July 9, 2019  | By

By: Dr. Sarah Kostyukovsky, PT, DPT, OCS

Back pain is the “common cold” of the musculoskeletal world. According to the National Institute of Health, 80% of adults will experience back pain at some point in their lives. We are biased, but physical therapy should be up there as the first line of defense against back pain. Physical therapy for back pain is non-invasive, inexpensive, and a conservative treatment.

Studies have shown that patients recover more quickly from an episode of acute low back pain when they get in to see a physical therapist for treatment within the first 4 weeks of pain onset. Fortunately, most states including New York, are direct access states for physical therapy. Direct access means that you can see a physical therapist for an evaluation without a prescription from a doctor. Physical Therapists can treat you for 10 visits or 30 days, whichever comes first. Following that 10 visits or 30 days, your Physical Therapist would have to send you back to your doctor for a prescription to continue treatment. If you’re not improving from physical therapy or your back pain is getting worse, this may be a good time for you to see a doctor for additional evaluation. What to expect for physical therapy for back pain?

What to expect from physical therapy for back pain?

Physical therapists will usually have more time to spend with you than your medical doctor, so we have the ability to do a thorough evaluation. We are experts in the musculoskeletal system and movement! After asking you lots of questions about your symptoms, lifestyle, activity level, past medical history, etc, we will look at how you move.

Bad postural habits and poor movement patterns are fairly common issues that we can address and possibly provide you with immediate relief from your symptoms. Your standing and sitting posture may be causing stress on parts of your back. We can correct your alignment to reduce this stress.  How you are picking things up, working out at the gym, or walking down the street can also be contributing to your back pain. More efficient movement patterns and avoiding provocative movements are key for treatment as well as prevention of back pain recurrence.

Physical therapy for back pain also involves assessing your mobility and strength. A physical therapist will not only look at your spinal mobility but also your hips, knees, and ankles! If you have limitations in your ankle mobility, this may be decreasing the shock absorption function of your feet and cause more stress to your lower back. Yes, stretching your calves may help your back! The point of utilizing physical therapy for back pain is to get and keep you moving. Blood flow is good for healing and important for healthy joints, soft tissue, muscles, etc. The goal is to get you moving in a pain-free way and address any mobility and strength impairments that are found during your evaluation.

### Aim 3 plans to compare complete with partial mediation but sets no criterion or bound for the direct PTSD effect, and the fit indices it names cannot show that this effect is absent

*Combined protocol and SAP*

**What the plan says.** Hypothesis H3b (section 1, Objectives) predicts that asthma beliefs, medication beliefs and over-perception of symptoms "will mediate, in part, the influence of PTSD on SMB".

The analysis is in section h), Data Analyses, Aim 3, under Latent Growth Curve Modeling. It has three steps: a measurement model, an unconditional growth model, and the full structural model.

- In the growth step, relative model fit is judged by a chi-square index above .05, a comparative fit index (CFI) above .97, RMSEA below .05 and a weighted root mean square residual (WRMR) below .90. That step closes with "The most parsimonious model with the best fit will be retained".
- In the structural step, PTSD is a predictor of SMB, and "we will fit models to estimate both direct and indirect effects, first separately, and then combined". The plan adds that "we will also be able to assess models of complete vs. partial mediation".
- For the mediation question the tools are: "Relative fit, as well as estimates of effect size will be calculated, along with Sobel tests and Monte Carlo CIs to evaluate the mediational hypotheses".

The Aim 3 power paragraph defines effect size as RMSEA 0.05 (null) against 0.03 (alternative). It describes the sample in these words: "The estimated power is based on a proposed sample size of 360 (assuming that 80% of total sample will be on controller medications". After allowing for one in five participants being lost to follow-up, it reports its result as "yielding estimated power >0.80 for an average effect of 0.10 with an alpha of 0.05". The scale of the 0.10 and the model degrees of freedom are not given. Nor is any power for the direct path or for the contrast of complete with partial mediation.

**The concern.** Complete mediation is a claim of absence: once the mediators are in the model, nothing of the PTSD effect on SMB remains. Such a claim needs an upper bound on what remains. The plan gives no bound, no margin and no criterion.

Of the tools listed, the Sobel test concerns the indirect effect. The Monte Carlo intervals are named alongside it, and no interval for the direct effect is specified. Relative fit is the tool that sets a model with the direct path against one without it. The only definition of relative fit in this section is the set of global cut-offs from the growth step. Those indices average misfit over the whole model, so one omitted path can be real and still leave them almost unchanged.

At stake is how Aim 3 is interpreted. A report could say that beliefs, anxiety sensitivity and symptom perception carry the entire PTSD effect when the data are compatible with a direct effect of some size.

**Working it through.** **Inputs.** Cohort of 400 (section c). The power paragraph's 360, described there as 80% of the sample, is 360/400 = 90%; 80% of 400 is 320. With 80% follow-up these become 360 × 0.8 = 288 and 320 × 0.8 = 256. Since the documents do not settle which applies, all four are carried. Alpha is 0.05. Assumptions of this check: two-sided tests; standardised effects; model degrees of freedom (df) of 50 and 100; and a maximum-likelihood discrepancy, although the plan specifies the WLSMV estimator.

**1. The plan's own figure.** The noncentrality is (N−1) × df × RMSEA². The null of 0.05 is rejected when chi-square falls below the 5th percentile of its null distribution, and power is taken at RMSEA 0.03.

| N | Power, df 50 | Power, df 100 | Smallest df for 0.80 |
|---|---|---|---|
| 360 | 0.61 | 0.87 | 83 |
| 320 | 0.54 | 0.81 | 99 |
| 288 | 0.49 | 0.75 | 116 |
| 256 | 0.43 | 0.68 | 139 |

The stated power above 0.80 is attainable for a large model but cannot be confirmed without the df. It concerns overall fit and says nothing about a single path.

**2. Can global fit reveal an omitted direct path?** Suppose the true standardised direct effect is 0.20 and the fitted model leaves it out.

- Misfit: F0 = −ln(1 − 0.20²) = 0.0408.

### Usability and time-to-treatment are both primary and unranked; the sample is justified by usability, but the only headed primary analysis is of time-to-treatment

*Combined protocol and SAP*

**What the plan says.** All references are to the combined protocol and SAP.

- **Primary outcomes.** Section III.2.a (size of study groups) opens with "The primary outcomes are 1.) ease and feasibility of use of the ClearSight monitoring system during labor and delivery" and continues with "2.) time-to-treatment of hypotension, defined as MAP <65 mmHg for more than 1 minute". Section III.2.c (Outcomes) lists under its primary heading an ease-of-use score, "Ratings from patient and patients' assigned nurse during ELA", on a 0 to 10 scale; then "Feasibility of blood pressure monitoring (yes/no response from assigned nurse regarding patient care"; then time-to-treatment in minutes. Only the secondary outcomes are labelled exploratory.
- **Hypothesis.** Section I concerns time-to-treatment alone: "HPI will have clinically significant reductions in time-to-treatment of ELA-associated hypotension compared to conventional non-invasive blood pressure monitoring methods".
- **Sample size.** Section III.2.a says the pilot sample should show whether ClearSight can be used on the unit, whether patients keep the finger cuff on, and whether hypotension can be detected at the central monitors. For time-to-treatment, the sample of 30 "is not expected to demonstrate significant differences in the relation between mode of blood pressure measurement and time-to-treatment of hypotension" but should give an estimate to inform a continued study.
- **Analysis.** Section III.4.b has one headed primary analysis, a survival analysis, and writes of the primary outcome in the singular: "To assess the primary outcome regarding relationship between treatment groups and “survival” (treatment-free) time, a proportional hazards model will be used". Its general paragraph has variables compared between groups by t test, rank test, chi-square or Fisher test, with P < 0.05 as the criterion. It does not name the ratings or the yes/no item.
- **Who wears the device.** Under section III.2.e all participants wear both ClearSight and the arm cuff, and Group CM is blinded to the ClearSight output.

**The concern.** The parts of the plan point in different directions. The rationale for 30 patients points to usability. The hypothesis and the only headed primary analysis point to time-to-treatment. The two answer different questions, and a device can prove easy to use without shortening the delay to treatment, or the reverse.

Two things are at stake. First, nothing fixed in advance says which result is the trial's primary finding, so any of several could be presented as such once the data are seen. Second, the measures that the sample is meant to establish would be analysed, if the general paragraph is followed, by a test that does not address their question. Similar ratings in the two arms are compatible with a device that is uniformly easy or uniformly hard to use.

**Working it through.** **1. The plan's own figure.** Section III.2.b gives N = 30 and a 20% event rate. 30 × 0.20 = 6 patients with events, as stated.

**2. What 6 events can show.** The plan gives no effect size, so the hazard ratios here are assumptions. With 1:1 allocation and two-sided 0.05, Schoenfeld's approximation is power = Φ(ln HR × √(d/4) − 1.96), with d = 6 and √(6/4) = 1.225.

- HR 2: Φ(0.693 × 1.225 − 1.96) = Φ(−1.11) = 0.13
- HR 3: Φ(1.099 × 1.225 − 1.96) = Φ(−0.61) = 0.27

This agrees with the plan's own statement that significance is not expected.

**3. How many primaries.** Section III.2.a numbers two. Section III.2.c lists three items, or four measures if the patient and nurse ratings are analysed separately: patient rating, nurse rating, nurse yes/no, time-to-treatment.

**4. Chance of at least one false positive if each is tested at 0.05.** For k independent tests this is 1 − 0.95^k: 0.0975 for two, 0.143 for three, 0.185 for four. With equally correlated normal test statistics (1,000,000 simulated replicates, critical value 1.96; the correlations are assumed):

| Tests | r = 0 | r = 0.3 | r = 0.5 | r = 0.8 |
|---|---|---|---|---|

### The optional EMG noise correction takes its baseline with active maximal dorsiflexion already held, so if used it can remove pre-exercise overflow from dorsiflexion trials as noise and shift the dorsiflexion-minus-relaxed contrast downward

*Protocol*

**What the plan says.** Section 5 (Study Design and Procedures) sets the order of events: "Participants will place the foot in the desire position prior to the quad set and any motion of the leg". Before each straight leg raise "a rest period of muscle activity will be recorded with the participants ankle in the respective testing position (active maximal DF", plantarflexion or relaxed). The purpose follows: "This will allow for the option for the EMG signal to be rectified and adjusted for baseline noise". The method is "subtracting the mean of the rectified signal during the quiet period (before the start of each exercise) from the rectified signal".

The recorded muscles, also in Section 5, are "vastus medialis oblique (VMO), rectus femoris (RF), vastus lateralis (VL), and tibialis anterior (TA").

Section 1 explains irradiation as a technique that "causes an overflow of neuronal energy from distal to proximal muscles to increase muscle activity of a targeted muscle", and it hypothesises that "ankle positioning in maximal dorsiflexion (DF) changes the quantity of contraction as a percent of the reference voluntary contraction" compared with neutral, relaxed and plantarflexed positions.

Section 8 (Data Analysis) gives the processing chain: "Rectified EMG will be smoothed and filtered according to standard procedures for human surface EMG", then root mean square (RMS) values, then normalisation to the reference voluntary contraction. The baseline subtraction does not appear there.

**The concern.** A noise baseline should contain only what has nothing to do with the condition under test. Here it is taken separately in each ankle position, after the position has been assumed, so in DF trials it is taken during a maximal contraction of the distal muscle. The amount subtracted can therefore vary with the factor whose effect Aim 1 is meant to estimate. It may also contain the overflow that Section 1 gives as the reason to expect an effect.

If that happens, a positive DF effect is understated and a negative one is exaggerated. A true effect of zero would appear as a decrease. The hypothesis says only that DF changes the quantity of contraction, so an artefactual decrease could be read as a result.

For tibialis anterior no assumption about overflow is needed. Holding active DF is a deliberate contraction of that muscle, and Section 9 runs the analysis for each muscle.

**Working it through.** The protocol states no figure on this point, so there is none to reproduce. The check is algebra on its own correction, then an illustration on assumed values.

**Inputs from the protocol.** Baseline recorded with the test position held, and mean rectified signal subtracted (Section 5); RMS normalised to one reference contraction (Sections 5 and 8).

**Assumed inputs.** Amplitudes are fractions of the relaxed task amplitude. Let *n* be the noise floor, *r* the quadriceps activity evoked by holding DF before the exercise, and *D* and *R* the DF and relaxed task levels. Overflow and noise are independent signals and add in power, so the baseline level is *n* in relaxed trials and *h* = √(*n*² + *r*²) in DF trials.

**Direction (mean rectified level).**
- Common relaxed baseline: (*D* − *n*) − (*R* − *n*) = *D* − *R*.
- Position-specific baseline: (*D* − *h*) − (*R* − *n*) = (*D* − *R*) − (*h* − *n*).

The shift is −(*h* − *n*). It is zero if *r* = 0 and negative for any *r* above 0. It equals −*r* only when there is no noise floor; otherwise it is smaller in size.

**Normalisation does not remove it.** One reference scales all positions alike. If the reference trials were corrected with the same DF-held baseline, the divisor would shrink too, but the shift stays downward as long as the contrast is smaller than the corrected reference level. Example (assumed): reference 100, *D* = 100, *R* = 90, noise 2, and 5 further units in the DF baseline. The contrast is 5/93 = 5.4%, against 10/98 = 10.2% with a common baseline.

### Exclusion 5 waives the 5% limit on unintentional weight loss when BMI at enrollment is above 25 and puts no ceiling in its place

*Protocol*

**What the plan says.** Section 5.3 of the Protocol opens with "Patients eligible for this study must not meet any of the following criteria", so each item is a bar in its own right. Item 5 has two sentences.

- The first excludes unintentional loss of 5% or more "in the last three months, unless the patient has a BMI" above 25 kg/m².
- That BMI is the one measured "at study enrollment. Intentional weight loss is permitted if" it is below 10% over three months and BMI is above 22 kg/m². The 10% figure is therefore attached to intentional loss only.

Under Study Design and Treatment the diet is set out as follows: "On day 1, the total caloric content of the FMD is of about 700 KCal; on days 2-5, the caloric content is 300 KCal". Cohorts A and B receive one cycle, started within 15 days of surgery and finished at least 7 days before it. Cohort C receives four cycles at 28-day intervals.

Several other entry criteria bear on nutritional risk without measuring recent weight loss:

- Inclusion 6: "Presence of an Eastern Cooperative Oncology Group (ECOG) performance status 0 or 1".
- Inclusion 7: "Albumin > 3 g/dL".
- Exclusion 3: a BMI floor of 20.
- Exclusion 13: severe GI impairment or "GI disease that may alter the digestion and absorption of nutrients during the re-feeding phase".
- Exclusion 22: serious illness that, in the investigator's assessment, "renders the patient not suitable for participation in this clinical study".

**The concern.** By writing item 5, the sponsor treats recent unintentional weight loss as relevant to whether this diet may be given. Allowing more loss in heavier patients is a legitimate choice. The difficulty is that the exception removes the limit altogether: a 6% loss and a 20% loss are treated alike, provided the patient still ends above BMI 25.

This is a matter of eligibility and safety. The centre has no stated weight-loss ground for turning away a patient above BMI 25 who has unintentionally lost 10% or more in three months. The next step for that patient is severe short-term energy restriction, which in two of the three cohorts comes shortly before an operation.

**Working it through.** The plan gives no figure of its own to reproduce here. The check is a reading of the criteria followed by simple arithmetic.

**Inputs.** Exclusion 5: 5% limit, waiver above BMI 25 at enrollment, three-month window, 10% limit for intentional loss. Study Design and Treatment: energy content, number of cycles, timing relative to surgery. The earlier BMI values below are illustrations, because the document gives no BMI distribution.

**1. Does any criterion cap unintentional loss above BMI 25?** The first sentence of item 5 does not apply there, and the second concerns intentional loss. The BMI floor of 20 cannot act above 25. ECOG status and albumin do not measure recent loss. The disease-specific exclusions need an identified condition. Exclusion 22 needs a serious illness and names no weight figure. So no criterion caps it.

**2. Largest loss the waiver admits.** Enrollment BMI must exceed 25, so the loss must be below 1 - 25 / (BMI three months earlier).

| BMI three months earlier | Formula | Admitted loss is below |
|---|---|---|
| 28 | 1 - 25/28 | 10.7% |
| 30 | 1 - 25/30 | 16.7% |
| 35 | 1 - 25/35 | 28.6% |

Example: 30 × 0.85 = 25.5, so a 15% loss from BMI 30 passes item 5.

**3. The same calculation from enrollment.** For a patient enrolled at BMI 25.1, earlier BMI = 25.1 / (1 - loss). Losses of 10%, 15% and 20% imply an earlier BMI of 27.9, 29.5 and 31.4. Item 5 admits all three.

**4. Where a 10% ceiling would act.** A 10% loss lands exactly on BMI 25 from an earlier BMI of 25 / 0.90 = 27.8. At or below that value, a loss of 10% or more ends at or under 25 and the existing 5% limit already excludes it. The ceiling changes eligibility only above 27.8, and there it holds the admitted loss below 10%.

You’ve probably heard that a strong core will help decrease or prevent back pain. Core strengthening is frequently prescribed when someone is experiencing back pain, with emphasis on educating you on the appropriate core exercises for your symptoms. The core is more complex than you may think and involves both the diaphragm and the pelvic floor (and yes, men have pelvic floors too). Physical therapists will teach you about your core, how to activate it properly, strengthen it appropriately and use it efficiently and effectively. Just because you can hold a plank for 10 minutes doesn’t mean that you are off the hook from having an episode of low back pain.

In summary, physical therapists are musculoskeletal and movement experts that can often conservatively and effectively treat your back pain without a prescription from your doctor. If we do not think that physical therapy is the appropriate treatment for you, we will refer you to another provider. During our evaluation and treatment, we will examine your whole system, not just where you are having pain. We will work with you on improving your posture and movement patterns and addressing your mobility and strength deficits that may be contributing to your symptoms. You will be educated about your body and how to move better! We want to treat not only your back pain, but we want to get you moving and prevent a recurrence of your pain.

What are you waiting for? If you’re having back pain and want to see if physical therapy for back pain is an option, contact a physical therapist. If you’re in the New York City area, reach out to us by filling out the form below or just give us a call.


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Sources:
Gellhorn AC, et al. Management patterns in acute low Back pain the role of physical therapy. Spine. 2012;37(9):775–782.

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